CONTRIBUTED BY LEAH MAGID
One of the frequently asked questions on “the Facebook” is, “Where can I find [insert item here]?” Well, if your “item” happens to be related to baking and making what you bake look amazing, the answer is: “The Ribbon Store,” properly titled Food & Package Ribbon. This shop is located in Naha, just south of Camp Kinser off 58. It is two floors of sugar-buzz and shiny things that are sure to make any baker (or baked goods consumer) giddy.
The first floor has things like cocoa powders, honeys, sugars, fillings, pre-made cookies and creams, frozen berries, and jams.
There are also nuts, ice creams, pastas, flours, pastes and tart shells.
Cans, bags, boxes and pouches contain products from all over the world, and are rather reasonably priced. Frozen, refrigerated or shelf-stable, there is a variety of products. I only had thirty minutes to browse and it was not nearly enough.
The second floor has silicon and metal pans, molds and forms. And we’re not just talking wee little cute things, either. We’re talking a wide variety of sizes from tiny oven to industrial. There are scrapers, spatulas, tools and decoration items. Candles, doo-dads, shredded paper, tags, and deco charms are available.
In addition to the “software and the hardware” (nod to Alton Brown), there is also the flash, the splash and the need for major cash. The packaging department is everything one would expect. If you have ever purchased or received omiyage (travel gifts), you know that a huge part of the appeal (and cost) is the packaging. This is actually a place where they sell the little pouches for food, tiny stickers indicating the flavor of what’s in those twee little buns, the in-box stands and the boxes themselves. There are themed sets of many styles and prices. There is paper, there are baskets and there are ribbons.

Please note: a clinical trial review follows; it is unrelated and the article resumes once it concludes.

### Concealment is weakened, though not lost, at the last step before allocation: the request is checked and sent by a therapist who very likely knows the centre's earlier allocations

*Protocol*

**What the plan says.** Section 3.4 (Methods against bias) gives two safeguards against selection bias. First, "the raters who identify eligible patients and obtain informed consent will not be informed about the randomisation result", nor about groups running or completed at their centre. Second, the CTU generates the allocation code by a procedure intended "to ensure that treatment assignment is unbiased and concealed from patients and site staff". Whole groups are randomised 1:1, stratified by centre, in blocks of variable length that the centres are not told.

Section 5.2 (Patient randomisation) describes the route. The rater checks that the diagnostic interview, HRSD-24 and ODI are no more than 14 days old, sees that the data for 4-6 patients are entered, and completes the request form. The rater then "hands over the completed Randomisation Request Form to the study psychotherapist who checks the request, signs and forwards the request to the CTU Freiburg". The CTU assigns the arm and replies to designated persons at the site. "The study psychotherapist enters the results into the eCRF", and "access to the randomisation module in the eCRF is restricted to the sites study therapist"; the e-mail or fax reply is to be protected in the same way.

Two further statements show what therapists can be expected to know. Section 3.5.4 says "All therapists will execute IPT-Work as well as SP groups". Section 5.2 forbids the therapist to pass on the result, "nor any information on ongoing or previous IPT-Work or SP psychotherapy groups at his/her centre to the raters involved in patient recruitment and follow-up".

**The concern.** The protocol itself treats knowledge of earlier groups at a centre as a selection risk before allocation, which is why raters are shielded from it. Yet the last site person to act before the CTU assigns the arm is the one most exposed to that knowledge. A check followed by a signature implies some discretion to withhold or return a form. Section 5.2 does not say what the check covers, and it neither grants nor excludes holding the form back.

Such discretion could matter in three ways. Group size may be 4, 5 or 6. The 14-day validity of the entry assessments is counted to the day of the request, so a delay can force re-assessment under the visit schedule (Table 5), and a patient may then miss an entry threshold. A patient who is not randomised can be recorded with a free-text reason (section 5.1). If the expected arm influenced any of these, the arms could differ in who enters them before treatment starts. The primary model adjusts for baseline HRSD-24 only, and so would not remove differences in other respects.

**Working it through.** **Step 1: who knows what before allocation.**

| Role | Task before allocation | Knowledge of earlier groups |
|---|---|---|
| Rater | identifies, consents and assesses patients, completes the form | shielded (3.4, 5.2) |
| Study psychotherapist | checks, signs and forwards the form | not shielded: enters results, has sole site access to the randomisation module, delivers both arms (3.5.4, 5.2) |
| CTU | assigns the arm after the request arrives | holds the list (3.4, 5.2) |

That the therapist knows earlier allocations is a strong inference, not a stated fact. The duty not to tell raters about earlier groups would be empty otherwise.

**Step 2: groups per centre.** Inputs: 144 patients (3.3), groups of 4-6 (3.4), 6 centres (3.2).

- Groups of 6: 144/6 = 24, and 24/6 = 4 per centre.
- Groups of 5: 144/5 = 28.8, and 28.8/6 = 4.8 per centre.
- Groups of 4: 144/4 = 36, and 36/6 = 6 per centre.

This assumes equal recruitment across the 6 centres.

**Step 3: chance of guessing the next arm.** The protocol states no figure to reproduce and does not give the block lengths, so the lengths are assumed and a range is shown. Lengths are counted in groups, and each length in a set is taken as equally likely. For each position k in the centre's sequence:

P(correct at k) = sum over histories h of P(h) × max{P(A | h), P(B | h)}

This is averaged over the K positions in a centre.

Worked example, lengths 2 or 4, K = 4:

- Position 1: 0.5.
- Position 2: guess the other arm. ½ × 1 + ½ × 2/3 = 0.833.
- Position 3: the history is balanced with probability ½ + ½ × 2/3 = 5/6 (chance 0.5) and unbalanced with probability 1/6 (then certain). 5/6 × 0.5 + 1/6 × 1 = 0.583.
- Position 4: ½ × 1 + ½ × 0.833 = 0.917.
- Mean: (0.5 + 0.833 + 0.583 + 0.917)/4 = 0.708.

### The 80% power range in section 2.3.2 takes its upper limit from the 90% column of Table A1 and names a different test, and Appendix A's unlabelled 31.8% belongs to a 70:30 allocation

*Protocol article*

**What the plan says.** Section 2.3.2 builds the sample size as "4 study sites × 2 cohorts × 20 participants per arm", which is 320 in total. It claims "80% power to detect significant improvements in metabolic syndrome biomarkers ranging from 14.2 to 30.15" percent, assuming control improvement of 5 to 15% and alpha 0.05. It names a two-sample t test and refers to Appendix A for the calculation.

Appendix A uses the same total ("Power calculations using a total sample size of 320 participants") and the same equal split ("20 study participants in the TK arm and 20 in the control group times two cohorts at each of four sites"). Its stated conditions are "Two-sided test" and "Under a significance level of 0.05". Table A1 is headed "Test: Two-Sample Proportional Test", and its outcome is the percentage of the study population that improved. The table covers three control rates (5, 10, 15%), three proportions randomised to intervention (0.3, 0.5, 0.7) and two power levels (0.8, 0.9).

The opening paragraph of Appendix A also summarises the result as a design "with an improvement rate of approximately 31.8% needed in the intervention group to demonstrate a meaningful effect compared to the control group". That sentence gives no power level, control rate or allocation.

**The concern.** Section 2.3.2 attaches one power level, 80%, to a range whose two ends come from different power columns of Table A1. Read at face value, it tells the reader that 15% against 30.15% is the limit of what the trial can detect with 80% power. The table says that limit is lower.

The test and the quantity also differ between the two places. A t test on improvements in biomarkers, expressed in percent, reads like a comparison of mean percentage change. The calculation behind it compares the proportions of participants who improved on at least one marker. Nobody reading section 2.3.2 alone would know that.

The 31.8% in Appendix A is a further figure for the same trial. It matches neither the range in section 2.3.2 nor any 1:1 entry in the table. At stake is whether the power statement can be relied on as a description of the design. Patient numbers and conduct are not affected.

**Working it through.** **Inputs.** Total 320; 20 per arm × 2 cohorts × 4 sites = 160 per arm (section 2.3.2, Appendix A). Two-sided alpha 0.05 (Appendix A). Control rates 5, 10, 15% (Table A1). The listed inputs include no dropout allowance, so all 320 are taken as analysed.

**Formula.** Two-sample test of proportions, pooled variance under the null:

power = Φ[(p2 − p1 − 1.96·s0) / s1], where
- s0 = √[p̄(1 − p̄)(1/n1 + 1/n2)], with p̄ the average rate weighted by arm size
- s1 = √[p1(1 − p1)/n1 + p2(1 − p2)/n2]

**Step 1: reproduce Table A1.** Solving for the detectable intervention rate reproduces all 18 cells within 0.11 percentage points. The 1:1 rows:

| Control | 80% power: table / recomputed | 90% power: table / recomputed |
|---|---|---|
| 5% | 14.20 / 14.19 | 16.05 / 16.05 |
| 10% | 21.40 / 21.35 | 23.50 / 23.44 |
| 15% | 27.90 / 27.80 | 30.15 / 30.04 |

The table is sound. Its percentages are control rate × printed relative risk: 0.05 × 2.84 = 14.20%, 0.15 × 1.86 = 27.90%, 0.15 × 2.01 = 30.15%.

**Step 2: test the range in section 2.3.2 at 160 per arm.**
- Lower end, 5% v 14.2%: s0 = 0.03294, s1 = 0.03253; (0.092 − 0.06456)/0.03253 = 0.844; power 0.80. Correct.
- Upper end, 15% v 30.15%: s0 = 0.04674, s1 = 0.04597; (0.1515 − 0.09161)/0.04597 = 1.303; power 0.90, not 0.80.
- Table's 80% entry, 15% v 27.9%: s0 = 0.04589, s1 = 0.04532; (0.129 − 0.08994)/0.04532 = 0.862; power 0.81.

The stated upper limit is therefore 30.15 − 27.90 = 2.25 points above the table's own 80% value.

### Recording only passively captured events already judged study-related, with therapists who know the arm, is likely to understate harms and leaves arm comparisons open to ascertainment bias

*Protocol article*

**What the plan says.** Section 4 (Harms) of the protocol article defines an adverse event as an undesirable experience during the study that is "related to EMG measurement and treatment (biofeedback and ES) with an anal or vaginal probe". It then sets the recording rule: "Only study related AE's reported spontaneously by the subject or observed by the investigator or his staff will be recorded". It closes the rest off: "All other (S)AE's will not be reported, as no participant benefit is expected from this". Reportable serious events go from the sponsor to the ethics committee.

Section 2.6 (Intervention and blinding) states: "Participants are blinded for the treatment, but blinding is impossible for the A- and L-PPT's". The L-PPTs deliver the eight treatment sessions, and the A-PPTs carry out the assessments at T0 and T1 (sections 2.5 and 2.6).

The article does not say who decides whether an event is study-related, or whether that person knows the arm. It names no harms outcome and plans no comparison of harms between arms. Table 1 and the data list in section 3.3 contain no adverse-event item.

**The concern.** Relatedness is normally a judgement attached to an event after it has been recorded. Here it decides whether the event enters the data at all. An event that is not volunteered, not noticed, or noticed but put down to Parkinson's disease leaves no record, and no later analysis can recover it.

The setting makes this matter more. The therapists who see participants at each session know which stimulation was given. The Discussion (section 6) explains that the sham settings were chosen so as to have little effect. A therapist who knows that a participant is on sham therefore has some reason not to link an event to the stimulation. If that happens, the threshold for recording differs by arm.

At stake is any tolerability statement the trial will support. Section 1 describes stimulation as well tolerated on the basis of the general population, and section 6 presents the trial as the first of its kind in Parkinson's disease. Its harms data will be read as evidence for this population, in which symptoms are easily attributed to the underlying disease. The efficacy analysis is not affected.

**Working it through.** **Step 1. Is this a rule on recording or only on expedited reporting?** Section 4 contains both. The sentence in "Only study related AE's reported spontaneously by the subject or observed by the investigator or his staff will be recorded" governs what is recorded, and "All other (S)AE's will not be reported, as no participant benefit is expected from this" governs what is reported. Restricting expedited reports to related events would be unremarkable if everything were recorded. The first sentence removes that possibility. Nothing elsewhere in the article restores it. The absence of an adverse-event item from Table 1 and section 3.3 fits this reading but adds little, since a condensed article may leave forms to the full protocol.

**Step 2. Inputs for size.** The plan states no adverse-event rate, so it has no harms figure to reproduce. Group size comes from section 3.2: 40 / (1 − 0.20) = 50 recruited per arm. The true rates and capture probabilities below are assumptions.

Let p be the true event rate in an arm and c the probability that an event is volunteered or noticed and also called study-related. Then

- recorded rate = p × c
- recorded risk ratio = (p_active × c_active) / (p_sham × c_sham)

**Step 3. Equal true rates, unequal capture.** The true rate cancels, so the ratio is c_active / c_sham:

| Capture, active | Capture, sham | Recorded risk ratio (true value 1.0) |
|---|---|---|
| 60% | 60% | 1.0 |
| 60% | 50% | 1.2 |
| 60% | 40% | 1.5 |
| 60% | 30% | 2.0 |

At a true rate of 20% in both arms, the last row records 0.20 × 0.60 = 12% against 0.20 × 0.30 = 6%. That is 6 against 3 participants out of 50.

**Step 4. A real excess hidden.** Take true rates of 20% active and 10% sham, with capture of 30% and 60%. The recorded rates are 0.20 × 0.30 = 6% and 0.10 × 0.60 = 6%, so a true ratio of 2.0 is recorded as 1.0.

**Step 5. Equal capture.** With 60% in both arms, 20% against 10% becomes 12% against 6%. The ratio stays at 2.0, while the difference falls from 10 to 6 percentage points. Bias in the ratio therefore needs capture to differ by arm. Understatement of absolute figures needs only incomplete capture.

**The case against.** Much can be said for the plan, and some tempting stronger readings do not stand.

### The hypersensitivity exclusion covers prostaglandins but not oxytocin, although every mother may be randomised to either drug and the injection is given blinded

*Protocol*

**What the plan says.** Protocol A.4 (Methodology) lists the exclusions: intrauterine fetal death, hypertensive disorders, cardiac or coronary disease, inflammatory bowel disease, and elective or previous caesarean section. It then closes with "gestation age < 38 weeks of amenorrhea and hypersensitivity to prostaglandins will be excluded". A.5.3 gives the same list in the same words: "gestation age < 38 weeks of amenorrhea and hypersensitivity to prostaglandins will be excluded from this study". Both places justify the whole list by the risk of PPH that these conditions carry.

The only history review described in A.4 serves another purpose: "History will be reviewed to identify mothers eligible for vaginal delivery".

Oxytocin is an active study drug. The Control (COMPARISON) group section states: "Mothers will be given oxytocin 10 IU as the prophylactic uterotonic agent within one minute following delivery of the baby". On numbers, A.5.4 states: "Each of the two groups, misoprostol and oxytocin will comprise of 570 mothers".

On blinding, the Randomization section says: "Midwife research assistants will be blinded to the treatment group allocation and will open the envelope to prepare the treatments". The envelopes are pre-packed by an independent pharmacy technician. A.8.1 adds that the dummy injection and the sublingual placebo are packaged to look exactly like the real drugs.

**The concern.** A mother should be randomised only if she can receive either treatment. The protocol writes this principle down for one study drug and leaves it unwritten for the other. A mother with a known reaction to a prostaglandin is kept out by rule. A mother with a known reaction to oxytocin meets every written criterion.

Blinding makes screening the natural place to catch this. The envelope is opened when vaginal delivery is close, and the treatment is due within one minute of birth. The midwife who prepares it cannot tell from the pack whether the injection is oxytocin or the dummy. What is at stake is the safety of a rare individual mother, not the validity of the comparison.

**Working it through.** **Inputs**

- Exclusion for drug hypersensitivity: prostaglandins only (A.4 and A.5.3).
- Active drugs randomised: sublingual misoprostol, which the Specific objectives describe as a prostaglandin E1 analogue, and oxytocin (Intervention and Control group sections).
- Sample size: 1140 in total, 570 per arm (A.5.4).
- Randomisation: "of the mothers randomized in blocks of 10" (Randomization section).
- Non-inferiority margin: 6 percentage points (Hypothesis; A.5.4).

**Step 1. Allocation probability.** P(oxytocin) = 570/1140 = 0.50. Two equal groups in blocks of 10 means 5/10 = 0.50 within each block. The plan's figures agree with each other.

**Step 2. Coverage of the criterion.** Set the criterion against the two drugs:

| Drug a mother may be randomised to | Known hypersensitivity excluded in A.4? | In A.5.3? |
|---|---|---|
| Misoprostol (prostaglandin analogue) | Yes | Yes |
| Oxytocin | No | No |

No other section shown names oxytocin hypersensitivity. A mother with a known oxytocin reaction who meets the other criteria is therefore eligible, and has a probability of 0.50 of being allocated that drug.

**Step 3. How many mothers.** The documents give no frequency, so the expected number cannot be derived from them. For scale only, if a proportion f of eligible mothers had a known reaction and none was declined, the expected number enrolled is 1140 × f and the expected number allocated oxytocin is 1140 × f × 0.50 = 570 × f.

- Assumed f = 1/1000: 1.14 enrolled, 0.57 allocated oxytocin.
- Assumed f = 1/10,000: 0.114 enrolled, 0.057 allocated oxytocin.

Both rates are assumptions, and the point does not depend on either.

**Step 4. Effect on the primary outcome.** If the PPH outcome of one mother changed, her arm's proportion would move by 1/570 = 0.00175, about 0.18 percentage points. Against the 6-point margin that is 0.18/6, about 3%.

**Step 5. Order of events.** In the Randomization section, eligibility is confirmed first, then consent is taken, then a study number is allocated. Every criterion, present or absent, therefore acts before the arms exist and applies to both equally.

The Ribbon Store not a place to take a friend who is not interested in making beautiful pastry. It is not a place full of cheap stuff you can jazz up a store-bought cake with. What it is, is a fantastic shop on a street filled with incredible little specialty places. Bakeries, import shops, noodle houses, restaurants, antique stores, and service providers.
Directions: From all points north, head south on 58. When you go over the bridge that is past Kinser (where A-Price and Snow Lagoon are), get to the left lane. As soon as you can at the bottom of the bridge, get to the left. You will turn left at the Ameku intersection (there is a Lawson’s there.) It is a two-story yellow building with giant ribbons painted all over it. Parking is limited but available.
Hours: 10:00 a.m. – 7:00 p.m.
Payment: Yen only. No credit cards, no foreign currency. No loyalty card.
English availability: Very limited when I was there. Bring a “point and speak” book, a smartphone or your best effort in Japanese if you have any questions.